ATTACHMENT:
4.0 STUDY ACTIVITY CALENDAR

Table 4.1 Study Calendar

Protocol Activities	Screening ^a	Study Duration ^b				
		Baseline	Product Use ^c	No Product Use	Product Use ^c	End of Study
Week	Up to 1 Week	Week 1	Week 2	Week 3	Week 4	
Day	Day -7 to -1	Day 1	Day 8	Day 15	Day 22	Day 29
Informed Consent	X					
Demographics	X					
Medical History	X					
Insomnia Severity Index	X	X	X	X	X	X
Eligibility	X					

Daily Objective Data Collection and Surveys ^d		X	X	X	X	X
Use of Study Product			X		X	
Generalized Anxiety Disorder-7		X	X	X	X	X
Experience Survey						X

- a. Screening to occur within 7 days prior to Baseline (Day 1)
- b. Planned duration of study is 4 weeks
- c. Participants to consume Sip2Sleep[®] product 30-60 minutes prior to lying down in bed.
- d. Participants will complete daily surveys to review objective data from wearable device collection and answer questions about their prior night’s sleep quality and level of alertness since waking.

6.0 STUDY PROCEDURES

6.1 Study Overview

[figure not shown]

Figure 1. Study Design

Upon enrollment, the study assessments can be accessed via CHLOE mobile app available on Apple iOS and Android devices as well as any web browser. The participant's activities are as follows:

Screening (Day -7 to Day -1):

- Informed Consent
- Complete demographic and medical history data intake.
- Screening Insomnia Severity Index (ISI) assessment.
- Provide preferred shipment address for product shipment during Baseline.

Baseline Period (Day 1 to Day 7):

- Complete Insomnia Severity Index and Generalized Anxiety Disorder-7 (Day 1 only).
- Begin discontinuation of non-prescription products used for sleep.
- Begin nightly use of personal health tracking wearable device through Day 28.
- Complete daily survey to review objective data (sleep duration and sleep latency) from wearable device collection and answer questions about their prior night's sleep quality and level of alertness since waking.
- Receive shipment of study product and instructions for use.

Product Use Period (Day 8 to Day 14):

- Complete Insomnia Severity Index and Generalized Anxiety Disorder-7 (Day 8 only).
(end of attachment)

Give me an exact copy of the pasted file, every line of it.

4.0 STUDY ACTIVITY CALENDAR

Table 4.1 Study Calendar

Protocol Activities	Screening ^a	Study Duration ^b				
		Baseline	Product Use ^c	No Product Use	Product Use ^c	End of Study
Week	Up to 1 Week	Week 1	Week 2	Week 3	Week 4	
Day	Day -7 to -1	Day 1	Day 8	Day 15	Day 22	Day 29
Informed Consent	X					
Demographics	X					
Medical History	X					
Insomnia Severity Index	X	X	X	X	X	X
Eligibility	X					

Daily Objective Data Collection and Surveys ^d		X	X	X	X	X
Use of Study Product			X		X	
Generalized Anxiety Disorder-7		X	X	X	X	X
Experience Survey						X

- a. Screening to occur within 7 days prior to Baseline (Day 1)
- b. Planned duration of study is 4 weeks
- c. Participants to consume Sip2Sleep[®] product 30-60 minutes prior to lying down in bed.
- d. Participants will complete daily surveys to review objective data from wearable device collection and answer questions about their prior night’s sleep quality and level of alertness since waking.

6.0 STUDY PROCEDURES

6.1 Study Overview

[figure not shown]

Figure 1. Study Design

Upon enrollment, the study assessments can be accessed via CHLOE mobile app available on Apple iOS and Android devices as well as any web browser. The participant's activities are as follows:

Screening (Day -7 to Day -1):

- Informed Consent
- Complete demographic and medical history data intake.
- Screening Insomnia Severity Index (ISI) assessment.
- Provide preferred shipment address for product shipment during Baseline.

Baseline Period (Day 1 to Day 7):

- Complete Insomnia Severity Index and Generalized Anxiety Disorder-7 (Day 1 only).
- Begin discontinuation of non-prescription products used for sleep.
- Begin nightly use of personal health tracking wearable device through Day 28.
- Complete daily survey to review objective data (sleep duration and sleep latency) from wearable device collection and answer questions about their prior night's sleep quality and level of alertness since waking.
- Receive shipment of study product and instructions for use.

Product Use Period (Day 8 to Day 14):

- Complete Insomnia Severity Index and Generalized Anxiety Disorder-7 (Day 8 only).